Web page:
Idaho's hydroelectric dam developers are blaming the Idaho Tax Commission for property tax assessments that have risen an average of 40 percent in the past year.
Rising property tax bills have prevented two or three developers from pursuing projects, although they have obtained licensing from the Federal Energy Regulatory Commission, one industry spokesman said.But Tax Commission officials say the higher rates reflect the true market value of those operations, and if the rates had not been increased, then other property owners would have been forced to pick up the slack.
The same 1987 legislation that triggered the simmering dispute between the commission and Idaho's cable television companies is at the heart of the hydroelectric development argument.
"It's two horns on the same goat," said Vern Ravens-croft, a former state legislator and candidate for governor who constructed a hydroelectric plant at Good-ing in 1984. He is among 22 of the state's 59 private hydroelectric plant owners who have filed suit against the state Tax Commission.
The assessment process began in 1987 when lawmakers placed the hydroelectric industry and cable television under the assessment authority of the tax commission. This year, the state's hydro plants were valued at about $80 million.
Cable TV operators, aware the commission planned to increase their property tax values substantially, persuaded the Legislature to restore that industry to the jurisdiction of county assessors.
However, the commission directed assessors to apply new methods that produced dramatic increases in the assessed tax value of cable television systems.
Hydroelectric developers opted to remain under the review of the commission. Even now, they are not challenging the commission's authority to make the assessments, only its methods.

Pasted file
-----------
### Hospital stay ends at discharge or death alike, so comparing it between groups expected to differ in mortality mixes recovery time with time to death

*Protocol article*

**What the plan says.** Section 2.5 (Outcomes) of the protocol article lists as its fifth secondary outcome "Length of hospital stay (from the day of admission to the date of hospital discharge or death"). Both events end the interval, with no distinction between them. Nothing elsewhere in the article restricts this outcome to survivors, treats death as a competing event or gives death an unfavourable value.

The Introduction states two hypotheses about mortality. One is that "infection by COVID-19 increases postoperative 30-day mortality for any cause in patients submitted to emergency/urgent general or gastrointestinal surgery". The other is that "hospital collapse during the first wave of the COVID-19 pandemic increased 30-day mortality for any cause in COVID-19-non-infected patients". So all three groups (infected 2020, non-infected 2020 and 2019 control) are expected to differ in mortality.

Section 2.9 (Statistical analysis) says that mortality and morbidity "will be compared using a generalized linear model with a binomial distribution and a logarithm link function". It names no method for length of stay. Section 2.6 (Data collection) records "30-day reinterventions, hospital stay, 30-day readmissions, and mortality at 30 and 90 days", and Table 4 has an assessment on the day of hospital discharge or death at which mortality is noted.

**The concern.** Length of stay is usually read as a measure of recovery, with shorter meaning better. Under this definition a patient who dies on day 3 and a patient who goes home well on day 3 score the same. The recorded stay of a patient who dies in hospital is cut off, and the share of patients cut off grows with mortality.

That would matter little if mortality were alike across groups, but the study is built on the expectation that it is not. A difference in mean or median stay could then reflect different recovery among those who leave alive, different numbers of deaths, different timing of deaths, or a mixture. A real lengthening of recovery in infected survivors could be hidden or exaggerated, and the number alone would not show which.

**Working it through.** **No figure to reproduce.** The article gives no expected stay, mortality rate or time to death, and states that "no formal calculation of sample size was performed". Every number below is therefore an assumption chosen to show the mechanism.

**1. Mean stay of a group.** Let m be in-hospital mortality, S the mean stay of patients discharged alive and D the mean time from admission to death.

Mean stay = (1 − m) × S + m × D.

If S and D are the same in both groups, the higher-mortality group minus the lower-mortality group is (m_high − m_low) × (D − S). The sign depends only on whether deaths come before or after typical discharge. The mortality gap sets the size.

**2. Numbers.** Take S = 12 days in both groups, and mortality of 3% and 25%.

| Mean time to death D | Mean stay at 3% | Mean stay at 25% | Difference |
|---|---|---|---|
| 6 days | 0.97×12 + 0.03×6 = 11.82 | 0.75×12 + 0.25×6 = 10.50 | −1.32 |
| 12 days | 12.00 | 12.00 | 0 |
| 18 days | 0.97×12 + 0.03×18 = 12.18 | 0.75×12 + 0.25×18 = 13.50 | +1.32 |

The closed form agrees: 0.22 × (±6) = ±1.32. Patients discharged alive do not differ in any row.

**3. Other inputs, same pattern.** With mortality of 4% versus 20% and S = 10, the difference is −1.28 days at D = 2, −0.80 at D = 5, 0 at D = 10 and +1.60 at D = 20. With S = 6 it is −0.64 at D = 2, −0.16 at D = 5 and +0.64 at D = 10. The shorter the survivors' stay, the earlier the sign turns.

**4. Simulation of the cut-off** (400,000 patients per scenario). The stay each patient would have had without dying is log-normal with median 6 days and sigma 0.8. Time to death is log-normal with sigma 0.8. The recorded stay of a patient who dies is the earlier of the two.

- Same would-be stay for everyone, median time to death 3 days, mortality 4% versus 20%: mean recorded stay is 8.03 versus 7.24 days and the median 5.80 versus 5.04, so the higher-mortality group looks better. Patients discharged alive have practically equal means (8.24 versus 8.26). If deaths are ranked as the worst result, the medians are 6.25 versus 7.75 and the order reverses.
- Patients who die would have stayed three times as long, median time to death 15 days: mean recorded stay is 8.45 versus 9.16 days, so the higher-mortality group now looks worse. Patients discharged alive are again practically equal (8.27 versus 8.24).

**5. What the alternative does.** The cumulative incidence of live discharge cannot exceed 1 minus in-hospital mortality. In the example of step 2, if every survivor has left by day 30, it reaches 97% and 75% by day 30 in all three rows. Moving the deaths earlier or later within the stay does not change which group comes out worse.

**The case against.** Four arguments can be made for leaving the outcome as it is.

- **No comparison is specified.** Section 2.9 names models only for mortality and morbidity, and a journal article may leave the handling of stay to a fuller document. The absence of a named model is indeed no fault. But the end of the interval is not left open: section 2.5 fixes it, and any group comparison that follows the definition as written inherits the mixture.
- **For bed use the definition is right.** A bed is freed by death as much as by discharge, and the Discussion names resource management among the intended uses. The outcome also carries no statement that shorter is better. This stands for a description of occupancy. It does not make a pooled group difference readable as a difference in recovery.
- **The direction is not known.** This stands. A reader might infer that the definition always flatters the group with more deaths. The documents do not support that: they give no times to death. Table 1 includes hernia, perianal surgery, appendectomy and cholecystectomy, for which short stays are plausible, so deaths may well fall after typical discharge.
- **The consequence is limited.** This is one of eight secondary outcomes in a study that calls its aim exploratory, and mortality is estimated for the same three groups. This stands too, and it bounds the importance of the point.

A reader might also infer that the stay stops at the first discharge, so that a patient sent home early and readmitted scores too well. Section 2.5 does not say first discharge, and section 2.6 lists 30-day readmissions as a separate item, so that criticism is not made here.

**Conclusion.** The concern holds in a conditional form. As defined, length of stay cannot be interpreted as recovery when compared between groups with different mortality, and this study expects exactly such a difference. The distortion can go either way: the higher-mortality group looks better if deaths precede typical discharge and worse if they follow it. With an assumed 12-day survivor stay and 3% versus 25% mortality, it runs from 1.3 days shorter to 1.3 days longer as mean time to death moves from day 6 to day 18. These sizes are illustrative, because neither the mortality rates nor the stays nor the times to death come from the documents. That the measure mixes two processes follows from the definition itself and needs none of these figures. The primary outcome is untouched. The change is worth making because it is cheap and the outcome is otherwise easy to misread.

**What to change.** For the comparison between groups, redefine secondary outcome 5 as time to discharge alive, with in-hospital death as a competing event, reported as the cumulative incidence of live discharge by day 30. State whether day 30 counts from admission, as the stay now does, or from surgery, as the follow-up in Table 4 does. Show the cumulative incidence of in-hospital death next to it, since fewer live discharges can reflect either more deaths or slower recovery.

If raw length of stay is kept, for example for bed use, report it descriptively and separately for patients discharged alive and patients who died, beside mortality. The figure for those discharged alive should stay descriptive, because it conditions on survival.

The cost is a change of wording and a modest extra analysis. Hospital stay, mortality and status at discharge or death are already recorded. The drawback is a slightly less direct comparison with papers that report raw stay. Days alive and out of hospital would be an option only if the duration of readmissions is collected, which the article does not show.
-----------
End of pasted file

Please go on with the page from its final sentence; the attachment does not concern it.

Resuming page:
"In our case, it's strictly a court challenge," Ravens-croft said. No effort will be made in the 1989 Legislature to strip the commission of its authority to assess hydro plants, he said.
One reason for that may be the fact hydro project assessments had been climbing gradually even under the county assessors. The 40 percent increase also pales in comparison to the assessments applied to cable TV companies, which jumped in some cases by 1,000 percent.
Instead, the hydro operators, who secured the right to sue by challenging the assessments first through the tax commission's administrative appeal process, mounted a lawsuit last fall aimed at the tax commission's appraisal methods.
"I think they are applying their appraisal process with a great deal of inexperience and without taking into consideration some of the questions of uniformity," Ravenscroft said.
Industry officials say the commission's eight-month-long assessment review process does not give plant owners a depreciation allowance, but Tax Commission officials counter that the plants will grow in value with demand for electricity.
"We have to have a fair and predictable tax structure if we're going to encourage investment in this state," said Boise attorney Stephen Beane, who represents the 22 hydro plant owners.